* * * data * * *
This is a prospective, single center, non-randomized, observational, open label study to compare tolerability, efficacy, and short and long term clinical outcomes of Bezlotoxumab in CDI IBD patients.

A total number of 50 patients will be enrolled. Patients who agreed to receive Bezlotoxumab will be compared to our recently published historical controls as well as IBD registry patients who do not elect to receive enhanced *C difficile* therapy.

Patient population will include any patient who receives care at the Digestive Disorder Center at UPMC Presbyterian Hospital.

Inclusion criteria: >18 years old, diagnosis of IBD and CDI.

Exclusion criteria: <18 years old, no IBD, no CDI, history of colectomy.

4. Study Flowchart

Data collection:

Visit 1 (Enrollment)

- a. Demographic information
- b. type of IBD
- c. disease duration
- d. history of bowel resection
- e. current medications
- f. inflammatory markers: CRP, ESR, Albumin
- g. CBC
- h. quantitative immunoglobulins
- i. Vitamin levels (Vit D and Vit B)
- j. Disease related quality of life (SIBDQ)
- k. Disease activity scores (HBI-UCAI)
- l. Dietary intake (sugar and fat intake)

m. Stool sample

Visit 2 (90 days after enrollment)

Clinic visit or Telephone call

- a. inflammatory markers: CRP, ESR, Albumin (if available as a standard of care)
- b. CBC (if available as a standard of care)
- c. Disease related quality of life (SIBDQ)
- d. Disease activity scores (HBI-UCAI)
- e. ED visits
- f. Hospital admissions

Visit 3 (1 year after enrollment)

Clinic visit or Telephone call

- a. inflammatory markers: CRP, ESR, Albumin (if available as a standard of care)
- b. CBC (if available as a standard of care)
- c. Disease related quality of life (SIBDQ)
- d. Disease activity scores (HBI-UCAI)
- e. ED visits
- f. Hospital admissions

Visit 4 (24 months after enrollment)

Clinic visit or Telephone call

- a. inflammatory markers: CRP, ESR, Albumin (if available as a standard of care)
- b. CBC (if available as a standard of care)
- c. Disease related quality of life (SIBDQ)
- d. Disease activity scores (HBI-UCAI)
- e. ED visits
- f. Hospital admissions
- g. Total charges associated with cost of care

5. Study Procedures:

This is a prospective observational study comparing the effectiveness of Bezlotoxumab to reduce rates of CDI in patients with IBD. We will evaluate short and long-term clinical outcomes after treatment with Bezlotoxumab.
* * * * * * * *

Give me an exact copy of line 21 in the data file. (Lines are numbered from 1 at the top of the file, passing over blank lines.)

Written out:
m. Stool sample